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Examples:

  1. A phone company selling a phone with a headphone port for years, then redesigning your latest model phone so it doesn't have a headphone port and selling an adapter so people can connect their headphones to the one remaining port;
  2. A game developer selling a game with gameplay they deliberately made worse, then selling microtransactions for that game that make the gameplay feel better;
  3. A door-to-door vacuum cleaner salesman who throws a handful of dirt into your hall when you open the door for him, then offers to sell you a vacuum cleaner to clean it up;
  4. An electric car manufacturer who limits the range of their cheaper cars through software, then offers to sell owners a feature to increase that limited range.

All of the above problems are creating a problem that is allowed according to the law, then selling a solution to that problem. It's a morally dubious yet financially sound decision, but is it legal? I assume it is since all of the above are taken from real life and none of them have been raked over the coals yet for it, but I might be surprised.

I'm open to answers for any jurisdiction, but preferably EU and United States, since those are where most of these companies are located.

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    You might want to look into the invention of body odour and deodorant to solve it.
    – Dale M
    Mar 25 at 20:06

2 Answers 2

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Items 1, 2 and 4 are legal in the U.S. and in the E.U. (assuming that there is no specific legislation on those particular practices in an E.U. country or U.S. state). These practices fall under the general categories of "planned obsolescence" and "price discrimination" both of which are not illegal.

Item 3 is not legal. You aren't allow to throw dirt in people's hallways without their permission. The other items concern product features and updates that are solely in the control of the maker of the product. Item 3 involves the property of a private individual which the maker of the product does not have a right to interfere with.

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    Perhaps worth mentioning is that in each case except #3, individuals have an option to avoid the "problem" completely... Mar 25 at 22:34
  • @MichaelHall Good observation.
    – ohwilleke
    Mar 25 at 22:35
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Items 1, 2 and 4

In the context, so long as you get what you paid for, you have no grounds for a legal complaint. If a product has an advertised specification at a price, you pay the price and you receive what was specified, there's nothing legally wrong with that. You might feel entitled because you think, given the feature was already present or should have been present, it should belong you although you didn't hand over your money in exchange for that feature, but that's not adequate grounds for complaint.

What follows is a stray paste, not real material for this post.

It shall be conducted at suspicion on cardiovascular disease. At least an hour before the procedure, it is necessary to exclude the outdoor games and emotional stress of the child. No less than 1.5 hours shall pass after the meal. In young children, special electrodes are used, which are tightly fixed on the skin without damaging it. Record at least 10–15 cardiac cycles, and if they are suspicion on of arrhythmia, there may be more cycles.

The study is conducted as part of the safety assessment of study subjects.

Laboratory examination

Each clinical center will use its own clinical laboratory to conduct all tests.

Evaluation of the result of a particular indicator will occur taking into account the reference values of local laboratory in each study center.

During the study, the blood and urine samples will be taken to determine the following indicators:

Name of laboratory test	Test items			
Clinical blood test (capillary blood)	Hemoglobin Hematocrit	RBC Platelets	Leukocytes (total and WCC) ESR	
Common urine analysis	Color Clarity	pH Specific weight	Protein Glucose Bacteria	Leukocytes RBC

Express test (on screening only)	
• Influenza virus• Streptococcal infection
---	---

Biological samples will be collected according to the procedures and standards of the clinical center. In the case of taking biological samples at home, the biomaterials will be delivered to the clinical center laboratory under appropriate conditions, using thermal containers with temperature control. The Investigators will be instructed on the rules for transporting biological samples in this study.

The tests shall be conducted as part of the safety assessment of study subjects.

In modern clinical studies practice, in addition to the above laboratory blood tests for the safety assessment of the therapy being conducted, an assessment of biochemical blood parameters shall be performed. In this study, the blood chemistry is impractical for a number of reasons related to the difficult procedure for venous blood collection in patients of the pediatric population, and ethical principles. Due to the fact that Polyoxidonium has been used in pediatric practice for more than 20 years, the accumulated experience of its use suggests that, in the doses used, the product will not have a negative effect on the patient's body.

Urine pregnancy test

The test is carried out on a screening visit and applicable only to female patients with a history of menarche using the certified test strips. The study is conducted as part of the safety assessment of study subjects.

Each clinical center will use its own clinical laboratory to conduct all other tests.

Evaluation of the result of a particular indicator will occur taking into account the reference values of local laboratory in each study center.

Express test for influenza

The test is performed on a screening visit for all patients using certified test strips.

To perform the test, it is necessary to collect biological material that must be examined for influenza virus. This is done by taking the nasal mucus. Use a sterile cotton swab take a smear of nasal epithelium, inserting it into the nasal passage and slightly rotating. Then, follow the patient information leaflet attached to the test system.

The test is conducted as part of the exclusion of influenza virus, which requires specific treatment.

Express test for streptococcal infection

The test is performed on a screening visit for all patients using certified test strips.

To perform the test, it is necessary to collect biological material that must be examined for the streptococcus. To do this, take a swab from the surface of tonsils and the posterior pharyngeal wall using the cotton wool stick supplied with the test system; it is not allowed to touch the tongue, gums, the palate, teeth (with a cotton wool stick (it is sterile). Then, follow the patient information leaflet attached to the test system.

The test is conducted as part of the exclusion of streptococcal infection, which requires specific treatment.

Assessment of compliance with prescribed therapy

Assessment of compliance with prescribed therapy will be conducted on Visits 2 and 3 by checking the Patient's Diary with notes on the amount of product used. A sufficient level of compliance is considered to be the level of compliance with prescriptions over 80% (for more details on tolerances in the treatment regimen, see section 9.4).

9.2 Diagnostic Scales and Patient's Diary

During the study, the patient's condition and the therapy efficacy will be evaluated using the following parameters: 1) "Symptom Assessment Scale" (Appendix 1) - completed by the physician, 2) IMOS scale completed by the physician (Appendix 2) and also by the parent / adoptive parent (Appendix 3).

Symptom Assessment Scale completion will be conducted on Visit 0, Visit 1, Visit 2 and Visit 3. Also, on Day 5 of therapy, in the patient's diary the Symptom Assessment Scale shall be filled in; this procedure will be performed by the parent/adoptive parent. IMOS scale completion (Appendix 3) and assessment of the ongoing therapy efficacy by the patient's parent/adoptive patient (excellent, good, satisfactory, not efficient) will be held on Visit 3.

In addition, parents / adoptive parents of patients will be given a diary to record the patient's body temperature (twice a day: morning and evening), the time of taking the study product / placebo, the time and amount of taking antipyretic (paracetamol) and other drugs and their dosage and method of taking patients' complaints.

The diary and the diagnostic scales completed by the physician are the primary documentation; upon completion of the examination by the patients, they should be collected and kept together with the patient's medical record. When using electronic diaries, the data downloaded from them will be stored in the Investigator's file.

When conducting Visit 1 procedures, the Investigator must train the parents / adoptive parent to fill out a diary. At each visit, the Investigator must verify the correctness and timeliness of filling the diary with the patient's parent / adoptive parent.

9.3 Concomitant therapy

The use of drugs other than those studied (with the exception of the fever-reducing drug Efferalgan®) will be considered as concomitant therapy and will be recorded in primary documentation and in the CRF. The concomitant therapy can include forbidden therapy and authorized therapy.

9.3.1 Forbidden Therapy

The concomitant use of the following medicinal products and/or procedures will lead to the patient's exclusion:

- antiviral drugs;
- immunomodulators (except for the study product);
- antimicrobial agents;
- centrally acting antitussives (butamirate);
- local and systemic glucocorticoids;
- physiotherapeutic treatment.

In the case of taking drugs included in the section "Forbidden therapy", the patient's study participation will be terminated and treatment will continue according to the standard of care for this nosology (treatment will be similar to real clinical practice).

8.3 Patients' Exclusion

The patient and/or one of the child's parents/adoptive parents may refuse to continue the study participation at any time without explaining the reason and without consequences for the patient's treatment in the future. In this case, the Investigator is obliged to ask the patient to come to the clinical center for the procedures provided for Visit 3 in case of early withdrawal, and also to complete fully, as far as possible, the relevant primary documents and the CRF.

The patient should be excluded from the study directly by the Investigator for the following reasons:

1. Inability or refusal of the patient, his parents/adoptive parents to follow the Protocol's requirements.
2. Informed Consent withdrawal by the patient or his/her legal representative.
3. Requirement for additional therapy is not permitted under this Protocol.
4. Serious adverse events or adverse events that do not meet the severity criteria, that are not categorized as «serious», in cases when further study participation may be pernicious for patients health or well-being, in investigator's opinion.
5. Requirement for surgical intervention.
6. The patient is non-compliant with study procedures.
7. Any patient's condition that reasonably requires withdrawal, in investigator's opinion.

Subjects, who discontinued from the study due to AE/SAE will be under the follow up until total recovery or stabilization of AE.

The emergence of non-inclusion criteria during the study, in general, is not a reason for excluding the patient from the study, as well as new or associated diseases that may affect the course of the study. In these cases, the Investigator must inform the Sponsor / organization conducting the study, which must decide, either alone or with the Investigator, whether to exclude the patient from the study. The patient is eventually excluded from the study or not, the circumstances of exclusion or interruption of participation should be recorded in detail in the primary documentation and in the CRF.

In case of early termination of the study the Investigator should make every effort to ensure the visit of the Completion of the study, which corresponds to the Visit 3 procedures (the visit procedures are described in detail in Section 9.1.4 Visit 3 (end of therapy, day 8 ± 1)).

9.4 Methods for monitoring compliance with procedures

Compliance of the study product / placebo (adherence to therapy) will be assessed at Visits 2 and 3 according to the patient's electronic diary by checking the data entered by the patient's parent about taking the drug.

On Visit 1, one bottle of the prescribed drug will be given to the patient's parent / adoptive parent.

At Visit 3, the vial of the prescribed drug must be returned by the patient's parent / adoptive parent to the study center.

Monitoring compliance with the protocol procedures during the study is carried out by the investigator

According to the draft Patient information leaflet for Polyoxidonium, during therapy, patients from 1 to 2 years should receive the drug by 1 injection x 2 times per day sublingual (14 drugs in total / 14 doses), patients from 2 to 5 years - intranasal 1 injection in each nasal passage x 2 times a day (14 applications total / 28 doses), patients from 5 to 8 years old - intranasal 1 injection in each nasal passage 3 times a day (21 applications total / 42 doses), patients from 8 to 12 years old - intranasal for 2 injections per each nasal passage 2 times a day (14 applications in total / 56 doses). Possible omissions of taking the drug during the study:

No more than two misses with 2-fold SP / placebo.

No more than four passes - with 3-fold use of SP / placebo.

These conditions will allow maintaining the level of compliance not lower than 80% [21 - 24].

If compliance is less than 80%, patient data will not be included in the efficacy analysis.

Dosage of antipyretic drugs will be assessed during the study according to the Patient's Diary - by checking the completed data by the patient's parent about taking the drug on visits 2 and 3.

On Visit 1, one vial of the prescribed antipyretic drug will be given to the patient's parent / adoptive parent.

Re item 1 specifically: it may be of interest that, after some campaigning, the European Union requires phone manufacturers to adopt a common charging connection (USB-C) for wired charging by December 2024 (according to Directive (EU) 2022/2380 amending the Radio Equipment Directive 2014/53/EU). I don't know if there are proposals for a mandatory common audio connection. Of course, there remain numerous models of phones with the standard 3.5mm jack - there is one specific manufacturer that people complain about that they aren't obliged to buy from.

There is an economic solution that many consumers seem unwilling or unable to exercise: taking their money elsewhere.

Item 3

This kind of behaviour is likely unlawful (or criminal, depending) anywhere. You may not interfere with property belonging to someone else in order to then sell them a solution to the interference.

In May 2023, civil proceedings began against Tesla for allegedly reducing battery performance (including some cases of no performance at all) and significantly reducing the driving range of some Tesla models via a software update. If Tesla knowingly did this, it seems broadly equivalent to item 3, the vacuum cleaner salesman throwing dirt into someone else's home, not items 1, 2 or 4.

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